The people behind the SSH
The South Sydney Herald (SSH) is published each month by the South Sydney Uniting Church (SSUC) with the support of a band of volunteer contributors and distributors. Why does this small church publish a community paper and how does it contribute to the work of the congregation? After all, with the exception of the regular faith column, there is nothing obviously religious about the articles.
Dorothy McRae-McMahon is a minister-in-association at the church and the features editor. “When we began the paper around a decade ago, we felt that the mainstream media almost always presented bad news about our area, particularly Redfern,” she explained. “We wanted to tell the stories of what we saw as a marvelous and diverse community, rich with lives of creativity and survival. We also wanted to encourage deeper discussions on concerns and issues around us, as against sensationalism and spin.”
Local Waterloo resident and chair of the church council, Heather Robinson, echoes the desire to “tell good stories about the area”. She says the paper is “about building a community and involvement with people”. The mainstream media tend to see the problems on the streets of South Sydney. “We look at people in our community with the eyes of Christ,” Heather says, “We see the worth and value of people.”
This “storytelling” is a valuable part of the work of the church, says news editor, elder, and long-term Redfern resident, Lyn Turnbull. “Jesus was a storyteller,” she says, “he used parables all the time. An ability to tell stories that are relevant to the community that the church is working in is a really valid way of engaging. We give a voice to the marginalised. In this gentrifying area, there will be losers unless people speak up.”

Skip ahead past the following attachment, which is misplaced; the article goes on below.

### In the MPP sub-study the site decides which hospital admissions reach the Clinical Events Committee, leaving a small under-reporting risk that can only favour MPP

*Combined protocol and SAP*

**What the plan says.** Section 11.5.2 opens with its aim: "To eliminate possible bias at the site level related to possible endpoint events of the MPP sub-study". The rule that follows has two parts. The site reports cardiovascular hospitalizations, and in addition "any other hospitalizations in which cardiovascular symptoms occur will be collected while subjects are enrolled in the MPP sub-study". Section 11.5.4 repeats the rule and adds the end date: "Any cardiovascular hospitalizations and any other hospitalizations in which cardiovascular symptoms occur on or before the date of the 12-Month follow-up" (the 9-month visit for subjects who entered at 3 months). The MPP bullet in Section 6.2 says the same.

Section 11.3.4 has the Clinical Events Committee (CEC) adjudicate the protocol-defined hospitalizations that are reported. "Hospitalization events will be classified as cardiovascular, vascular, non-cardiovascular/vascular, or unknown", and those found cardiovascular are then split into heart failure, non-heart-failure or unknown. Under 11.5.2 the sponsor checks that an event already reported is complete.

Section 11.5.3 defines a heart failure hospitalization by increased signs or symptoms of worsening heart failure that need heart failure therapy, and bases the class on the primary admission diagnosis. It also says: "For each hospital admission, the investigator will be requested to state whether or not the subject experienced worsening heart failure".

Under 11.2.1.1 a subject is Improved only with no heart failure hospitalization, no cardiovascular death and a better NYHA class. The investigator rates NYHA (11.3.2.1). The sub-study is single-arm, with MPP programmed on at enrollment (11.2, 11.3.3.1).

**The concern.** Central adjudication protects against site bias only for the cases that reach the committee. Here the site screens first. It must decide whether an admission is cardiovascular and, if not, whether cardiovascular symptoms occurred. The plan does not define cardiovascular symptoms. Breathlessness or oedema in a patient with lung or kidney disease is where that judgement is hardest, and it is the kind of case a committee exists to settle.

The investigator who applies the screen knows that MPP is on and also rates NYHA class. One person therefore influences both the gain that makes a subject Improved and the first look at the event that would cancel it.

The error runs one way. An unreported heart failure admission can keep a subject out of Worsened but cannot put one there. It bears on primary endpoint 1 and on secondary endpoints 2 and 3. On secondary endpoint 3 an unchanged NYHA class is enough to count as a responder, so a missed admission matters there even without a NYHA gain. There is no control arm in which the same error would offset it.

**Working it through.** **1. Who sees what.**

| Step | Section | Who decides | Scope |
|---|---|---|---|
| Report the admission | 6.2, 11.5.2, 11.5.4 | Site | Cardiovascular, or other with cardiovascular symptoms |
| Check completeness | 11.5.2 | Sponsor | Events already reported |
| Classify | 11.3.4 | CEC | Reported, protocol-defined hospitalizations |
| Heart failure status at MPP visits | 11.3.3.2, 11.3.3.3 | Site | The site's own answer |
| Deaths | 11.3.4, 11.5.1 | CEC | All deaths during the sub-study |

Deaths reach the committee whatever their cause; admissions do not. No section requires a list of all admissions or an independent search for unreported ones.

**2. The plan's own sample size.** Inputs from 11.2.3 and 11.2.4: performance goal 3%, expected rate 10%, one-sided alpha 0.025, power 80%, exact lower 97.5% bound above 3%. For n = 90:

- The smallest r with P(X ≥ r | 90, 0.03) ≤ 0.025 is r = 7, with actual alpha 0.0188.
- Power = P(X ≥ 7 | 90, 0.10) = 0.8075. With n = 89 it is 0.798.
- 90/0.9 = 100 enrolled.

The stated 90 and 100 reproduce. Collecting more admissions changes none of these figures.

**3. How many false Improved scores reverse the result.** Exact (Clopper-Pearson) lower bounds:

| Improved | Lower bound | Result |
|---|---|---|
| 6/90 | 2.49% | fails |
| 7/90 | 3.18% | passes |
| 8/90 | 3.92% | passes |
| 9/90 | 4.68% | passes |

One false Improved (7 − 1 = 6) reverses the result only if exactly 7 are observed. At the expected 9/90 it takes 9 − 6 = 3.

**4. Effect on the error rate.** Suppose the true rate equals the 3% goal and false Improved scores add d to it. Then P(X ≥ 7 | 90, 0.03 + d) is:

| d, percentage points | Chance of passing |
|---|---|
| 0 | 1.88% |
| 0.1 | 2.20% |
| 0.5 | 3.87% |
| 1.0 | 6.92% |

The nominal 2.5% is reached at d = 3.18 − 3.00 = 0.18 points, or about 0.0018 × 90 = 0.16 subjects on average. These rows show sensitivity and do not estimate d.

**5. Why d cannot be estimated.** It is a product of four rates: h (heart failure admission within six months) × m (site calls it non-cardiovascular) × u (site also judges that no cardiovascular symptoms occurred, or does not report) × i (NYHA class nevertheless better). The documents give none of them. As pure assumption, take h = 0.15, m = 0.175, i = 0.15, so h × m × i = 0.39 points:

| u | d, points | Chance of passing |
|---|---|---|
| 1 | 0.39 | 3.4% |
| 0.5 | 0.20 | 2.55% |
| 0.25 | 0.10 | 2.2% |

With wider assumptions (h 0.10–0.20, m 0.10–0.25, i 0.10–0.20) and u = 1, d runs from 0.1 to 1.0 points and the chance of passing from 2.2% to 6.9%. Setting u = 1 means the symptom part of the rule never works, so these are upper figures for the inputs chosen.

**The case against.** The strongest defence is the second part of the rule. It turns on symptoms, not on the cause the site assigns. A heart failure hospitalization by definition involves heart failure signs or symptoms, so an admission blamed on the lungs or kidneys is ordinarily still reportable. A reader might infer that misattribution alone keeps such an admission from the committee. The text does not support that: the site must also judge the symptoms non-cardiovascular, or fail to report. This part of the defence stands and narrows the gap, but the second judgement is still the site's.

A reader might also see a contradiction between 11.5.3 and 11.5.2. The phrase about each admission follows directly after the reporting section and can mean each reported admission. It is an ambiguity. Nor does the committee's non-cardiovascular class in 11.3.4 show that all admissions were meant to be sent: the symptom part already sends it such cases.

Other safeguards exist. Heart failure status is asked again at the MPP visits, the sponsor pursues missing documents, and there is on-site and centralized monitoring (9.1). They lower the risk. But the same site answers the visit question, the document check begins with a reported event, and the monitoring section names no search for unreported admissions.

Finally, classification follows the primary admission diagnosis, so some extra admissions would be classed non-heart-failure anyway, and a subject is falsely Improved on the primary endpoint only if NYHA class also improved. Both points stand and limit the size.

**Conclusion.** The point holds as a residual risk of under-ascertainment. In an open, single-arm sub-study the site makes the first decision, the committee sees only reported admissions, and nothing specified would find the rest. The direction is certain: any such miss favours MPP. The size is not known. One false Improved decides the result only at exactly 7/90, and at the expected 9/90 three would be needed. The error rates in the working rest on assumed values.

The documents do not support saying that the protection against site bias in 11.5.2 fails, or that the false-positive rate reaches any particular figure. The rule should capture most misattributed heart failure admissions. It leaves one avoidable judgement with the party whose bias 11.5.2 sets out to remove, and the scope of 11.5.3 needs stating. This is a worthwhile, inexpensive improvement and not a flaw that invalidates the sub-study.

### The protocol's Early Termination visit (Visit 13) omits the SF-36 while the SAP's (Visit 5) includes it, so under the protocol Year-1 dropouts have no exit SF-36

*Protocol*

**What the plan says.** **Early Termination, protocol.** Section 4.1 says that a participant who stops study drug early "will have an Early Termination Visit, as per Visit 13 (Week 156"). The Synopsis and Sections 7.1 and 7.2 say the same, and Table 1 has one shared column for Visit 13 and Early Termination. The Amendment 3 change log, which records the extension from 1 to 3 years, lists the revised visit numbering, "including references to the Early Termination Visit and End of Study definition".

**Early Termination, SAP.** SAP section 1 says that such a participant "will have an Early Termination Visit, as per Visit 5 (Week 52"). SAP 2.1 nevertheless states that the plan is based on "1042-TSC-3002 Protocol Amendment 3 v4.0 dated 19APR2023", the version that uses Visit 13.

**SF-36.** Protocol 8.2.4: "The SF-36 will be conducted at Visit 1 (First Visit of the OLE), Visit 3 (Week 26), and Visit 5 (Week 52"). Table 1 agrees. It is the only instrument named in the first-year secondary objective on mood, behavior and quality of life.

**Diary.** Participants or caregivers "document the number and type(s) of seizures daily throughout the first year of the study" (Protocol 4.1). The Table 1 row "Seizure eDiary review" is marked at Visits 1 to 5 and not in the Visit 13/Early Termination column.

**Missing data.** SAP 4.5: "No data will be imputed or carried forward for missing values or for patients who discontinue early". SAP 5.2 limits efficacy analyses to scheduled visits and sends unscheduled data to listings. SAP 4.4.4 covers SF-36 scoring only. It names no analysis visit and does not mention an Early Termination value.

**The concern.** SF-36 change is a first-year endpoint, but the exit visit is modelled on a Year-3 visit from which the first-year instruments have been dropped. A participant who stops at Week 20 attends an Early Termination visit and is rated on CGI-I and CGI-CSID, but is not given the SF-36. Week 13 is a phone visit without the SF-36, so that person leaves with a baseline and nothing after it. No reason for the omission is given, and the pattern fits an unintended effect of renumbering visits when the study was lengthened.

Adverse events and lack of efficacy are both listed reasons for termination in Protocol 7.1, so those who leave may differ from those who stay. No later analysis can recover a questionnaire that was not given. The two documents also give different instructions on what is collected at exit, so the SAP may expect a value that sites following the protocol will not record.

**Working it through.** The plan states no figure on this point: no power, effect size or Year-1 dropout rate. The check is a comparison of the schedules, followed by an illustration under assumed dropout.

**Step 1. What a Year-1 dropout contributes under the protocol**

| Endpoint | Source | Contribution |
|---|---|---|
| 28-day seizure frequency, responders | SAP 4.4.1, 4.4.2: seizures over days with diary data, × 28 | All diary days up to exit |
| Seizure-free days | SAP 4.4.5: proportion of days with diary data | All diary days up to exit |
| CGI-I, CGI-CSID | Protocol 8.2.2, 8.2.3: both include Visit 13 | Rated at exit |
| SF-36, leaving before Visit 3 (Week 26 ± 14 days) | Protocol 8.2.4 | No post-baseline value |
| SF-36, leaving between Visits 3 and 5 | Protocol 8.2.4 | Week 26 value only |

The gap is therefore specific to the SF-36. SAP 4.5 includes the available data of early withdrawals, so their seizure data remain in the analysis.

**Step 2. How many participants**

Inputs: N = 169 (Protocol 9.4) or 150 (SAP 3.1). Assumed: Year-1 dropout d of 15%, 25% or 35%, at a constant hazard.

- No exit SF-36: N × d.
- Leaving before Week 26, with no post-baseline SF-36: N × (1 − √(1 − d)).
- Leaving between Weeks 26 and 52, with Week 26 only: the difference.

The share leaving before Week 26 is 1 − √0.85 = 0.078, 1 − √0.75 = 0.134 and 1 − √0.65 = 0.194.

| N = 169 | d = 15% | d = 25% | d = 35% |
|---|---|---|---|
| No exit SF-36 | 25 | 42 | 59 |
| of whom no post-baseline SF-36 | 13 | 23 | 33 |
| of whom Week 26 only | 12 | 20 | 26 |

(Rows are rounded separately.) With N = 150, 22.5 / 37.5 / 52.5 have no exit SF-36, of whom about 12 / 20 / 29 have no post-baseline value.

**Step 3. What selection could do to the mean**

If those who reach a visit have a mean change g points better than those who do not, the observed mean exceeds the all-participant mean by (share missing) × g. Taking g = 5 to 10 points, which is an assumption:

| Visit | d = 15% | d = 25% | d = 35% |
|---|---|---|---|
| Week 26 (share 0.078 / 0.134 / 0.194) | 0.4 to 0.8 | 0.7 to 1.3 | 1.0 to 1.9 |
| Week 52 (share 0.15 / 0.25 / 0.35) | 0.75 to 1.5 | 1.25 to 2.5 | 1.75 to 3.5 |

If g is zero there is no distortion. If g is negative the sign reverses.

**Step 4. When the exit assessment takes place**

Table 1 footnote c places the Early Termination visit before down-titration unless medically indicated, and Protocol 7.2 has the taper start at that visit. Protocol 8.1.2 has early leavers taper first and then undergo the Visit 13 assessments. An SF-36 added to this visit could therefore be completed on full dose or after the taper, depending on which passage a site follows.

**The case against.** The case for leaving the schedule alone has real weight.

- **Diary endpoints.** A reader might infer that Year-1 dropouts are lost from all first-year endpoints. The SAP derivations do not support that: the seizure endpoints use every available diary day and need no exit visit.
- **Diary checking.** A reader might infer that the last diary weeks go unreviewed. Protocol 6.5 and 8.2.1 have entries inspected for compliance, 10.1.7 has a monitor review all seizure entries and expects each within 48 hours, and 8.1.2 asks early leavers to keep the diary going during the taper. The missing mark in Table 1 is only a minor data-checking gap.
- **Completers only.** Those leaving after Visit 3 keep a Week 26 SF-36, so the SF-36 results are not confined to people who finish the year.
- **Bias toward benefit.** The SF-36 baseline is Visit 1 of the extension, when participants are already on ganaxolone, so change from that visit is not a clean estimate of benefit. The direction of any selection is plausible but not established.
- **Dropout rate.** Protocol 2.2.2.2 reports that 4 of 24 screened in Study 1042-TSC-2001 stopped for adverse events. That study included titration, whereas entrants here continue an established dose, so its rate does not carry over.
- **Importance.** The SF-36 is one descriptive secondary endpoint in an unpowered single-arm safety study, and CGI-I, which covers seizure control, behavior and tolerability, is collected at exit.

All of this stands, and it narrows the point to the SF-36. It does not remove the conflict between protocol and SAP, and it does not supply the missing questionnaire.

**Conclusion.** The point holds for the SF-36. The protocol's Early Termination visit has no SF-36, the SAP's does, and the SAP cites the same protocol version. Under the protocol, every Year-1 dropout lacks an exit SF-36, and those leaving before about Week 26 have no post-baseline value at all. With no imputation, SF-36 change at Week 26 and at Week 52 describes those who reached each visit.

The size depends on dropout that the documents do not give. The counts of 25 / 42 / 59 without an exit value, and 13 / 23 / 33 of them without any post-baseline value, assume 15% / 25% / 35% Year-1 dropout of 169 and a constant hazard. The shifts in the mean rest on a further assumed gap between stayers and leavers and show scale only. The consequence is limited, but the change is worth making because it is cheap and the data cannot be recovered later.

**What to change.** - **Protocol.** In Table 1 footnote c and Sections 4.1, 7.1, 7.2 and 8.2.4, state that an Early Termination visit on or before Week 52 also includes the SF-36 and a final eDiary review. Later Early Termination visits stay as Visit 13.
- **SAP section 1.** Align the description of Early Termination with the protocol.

Fundamentally, the paper is about hope and the values of the Sermon on the Mount, which recognises the peacemakers and the poor. “It’s not a rose-tinted glasses view of the area,” says parish minister and managing editor, Andrew Collis, “but hope is really important. The paper’s role is to link up readers with their local leaders and help make information and resources accessible.”
He cites the many stories the paper has published about “tireless Aboriginal and other leaders in various organisations in South Sydney”, such as, Shane Phillips from the Tribal Warrior Association, which offers training and mentoring to young people, and NSW Police Superintendent Luke Freudenstein, the current Local Area Commander, who works imaginatively to build positive relationships with local people.
“Shane Phillips was instrumental in setting up family days on The Block and Luke Freudenstein trains with young people in the gym,” Andrew Collis explains. “As the local Uniting Church minister, I get to be part of that and to help communicate the good news.”
Assistant editor and Sydney University student, Kate Williamson, also values the opportunity to tell stories about the “creative and positive things local people are doing”. In a recent issue, Kate interviewed Aboriginal Community Liaison Officer with Redfern Police, Lesley Townsend, about her 15 years working to improve local relationships and the progress she sees.